‘Now, lift the heart’ my yoga teacher always says.
I envision my heart levitating outside my body,
at eye level. Its heavy pulsing, a slight squelch
as I cup my hands under it, and guide it upwards,
trying not to recoil from the very meat of it, the
shudder of it as the aorta gapes air like a tiny mouth.
My yoga teacher tells us to imagine we have strings
attached to the tops of our heads. ‘Imagine I am pulling
your string’, she says. I imagine I am a flabby puppet
and she is trying to get a taut line so she can make me
jump and dance. She mimics string-pulling and I yank myself taller.
My yoga teacher says ‘You are a baby, you are a flower,
you are stirring a giant pot.’ I am a woman in a yoga studio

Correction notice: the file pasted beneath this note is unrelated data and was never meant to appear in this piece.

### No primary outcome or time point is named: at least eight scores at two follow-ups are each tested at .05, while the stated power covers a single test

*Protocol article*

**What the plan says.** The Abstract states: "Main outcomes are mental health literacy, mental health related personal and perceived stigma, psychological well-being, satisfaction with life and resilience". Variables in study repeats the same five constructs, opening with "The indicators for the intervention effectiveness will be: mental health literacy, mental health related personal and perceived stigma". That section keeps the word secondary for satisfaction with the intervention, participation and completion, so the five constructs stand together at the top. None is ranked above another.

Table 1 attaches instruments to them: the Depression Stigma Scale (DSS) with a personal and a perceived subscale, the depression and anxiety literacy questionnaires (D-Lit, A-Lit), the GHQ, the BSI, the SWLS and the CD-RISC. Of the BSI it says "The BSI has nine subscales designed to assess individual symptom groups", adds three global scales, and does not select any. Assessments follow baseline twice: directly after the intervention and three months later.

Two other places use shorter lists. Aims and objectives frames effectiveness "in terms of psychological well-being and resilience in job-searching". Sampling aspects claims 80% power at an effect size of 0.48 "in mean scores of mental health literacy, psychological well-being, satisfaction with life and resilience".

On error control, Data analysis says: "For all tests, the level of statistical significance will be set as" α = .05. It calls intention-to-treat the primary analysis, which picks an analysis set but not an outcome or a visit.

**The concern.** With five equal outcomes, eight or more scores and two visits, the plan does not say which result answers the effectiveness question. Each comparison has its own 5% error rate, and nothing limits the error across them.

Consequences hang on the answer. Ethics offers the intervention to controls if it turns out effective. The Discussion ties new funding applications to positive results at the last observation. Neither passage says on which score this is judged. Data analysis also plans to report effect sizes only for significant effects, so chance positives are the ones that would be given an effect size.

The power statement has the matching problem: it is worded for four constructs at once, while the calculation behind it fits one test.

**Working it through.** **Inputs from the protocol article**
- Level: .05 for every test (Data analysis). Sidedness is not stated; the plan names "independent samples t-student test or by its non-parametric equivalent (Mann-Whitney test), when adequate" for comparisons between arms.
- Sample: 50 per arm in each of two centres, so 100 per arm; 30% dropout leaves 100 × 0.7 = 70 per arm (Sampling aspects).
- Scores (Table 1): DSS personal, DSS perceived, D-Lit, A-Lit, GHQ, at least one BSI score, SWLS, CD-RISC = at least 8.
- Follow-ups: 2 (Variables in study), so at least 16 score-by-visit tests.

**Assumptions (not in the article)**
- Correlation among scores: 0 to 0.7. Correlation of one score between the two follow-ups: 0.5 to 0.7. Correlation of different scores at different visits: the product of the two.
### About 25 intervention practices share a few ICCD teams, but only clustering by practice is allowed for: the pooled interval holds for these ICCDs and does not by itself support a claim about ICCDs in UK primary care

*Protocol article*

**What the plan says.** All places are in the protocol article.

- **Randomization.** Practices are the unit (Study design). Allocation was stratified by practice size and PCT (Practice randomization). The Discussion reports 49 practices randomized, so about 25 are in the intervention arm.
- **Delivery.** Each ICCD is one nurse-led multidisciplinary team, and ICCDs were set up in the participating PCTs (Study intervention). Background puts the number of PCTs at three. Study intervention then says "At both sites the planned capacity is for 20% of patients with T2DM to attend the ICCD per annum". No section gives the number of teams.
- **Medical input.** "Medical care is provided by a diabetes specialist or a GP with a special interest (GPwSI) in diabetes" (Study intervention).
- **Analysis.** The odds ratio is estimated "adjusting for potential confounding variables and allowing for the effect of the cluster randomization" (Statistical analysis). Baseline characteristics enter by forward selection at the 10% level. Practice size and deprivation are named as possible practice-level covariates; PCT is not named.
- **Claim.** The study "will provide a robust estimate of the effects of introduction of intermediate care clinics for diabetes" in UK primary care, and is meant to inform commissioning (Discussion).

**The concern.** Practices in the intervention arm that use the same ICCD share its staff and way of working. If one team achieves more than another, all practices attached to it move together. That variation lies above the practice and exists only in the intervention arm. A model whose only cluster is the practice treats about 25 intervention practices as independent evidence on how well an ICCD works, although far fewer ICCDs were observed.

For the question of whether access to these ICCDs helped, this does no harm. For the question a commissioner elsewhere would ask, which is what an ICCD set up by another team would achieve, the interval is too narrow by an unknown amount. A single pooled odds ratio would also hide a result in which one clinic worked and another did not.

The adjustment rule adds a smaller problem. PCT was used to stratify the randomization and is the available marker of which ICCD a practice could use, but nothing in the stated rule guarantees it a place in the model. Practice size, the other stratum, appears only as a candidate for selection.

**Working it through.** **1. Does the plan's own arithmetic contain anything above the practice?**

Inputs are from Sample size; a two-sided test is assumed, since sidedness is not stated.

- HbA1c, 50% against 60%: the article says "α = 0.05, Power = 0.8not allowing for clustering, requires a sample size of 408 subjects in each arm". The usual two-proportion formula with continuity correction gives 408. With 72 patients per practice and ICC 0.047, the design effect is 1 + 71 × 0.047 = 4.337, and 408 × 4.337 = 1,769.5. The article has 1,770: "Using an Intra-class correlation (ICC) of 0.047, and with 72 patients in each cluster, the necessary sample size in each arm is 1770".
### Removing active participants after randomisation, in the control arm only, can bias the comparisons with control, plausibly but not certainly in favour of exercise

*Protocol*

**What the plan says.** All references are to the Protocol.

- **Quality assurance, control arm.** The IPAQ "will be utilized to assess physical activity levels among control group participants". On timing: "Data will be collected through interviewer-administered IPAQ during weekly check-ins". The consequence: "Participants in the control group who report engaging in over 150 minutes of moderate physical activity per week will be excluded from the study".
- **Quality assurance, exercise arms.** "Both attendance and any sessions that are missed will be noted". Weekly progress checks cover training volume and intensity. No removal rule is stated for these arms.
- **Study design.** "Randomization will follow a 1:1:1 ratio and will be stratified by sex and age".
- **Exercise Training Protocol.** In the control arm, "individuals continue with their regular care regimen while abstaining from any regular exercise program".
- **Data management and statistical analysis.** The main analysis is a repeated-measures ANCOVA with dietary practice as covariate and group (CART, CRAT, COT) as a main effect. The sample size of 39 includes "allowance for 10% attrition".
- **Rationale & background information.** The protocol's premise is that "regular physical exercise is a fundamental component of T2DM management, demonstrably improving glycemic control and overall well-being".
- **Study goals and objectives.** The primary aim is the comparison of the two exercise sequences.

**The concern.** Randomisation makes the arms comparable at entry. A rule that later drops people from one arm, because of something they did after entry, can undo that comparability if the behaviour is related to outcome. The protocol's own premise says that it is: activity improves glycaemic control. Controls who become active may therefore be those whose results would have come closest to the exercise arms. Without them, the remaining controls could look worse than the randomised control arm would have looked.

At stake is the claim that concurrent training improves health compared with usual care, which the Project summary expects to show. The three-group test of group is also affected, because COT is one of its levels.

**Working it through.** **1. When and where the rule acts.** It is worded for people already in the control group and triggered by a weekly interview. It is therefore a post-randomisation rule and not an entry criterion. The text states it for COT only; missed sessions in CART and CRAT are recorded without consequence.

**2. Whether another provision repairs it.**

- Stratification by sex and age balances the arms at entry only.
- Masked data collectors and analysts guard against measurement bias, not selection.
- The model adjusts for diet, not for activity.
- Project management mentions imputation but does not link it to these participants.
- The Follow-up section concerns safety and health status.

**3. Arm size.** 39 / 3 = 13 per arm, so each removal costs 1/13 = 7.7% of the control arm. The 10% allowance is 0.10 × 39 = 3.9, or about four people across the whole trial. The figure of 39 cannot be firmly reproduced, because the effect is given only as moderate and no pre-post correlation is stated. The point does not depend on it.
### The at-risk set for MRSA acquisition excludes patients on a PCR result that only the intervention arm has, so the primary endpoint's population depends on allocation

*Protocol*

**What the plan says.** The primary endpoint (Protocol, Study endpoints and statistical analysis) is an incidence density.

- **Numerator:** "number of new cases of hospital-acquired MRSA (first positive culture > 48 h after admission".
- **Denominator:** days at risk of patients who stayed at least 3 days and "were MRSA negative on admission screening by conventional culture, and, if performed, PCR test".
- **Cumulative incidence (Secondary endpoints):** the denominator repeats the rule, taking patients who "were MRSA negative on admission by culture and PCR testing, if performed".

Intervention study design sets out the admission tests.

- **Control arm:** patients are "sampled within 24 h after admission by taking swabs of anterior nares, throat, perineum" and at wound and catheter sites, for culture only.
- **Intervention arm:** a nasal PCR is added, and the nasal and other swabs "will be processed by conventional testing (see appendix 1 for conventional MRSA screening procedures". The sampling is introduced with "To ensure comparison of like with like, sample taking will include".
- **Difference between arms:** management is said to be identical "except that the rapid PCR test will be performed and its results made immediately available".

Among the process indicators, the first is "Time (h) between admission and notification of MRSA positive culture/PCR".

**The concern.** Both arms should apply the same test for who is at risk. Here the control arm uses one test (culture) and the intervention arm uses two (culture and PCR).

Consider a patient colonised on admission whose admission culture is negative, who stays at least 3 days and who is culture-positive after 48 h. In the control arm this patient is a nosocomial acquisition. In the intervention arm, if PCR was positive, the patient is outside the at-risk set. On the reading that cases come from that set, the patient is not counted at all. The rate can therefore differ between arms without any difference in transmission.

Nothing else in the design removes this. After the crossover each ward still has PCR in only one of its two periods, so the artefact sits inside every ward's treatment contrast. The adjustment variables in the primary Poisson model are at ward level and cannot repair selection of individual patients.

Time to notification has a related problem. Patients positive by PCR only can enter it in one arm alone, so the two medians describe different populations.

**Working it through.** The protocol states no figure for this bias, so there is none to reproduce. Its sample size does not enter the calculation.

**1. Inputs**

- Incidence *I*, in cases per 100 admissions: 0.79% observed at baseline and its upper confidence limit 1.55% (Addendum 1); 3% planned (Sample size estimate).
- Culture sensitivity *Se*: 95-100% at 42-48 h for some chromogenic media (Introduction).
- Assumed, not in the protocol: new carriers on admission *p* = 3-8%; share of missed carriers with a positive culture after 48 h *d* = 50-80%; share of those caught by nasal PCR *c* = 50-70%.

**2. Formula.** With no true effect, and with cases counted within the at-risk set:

trying to remember I have a body. She says
‘Where thought goes, energy flows’.
She is dying of cancer. Where does that leave us?
Maybe we will donate her to science.
Science will play her body like an instrument, strumming her veins, blowing air between dermis and muscle. They will lift her heart,
gently, with surgical tools which look like two giant spoons.
But look at that, she is not dead yet. She is right here, in triangle pose. My thoughts go west, go wayward. My thoughts are cul-de-sacs. Dead ends. I am a sick baby, a cut flower. I am not safe around a visual metaphor.
by Helen Lehndorf, used with the permission of the poet.
Helen’s first book The Comforter will be published late 2011 by Seraph Press.
This week Emma McCleary from Booksellers NZ is the Editor of the Tuesday Poem programme – find out why she picked this poem.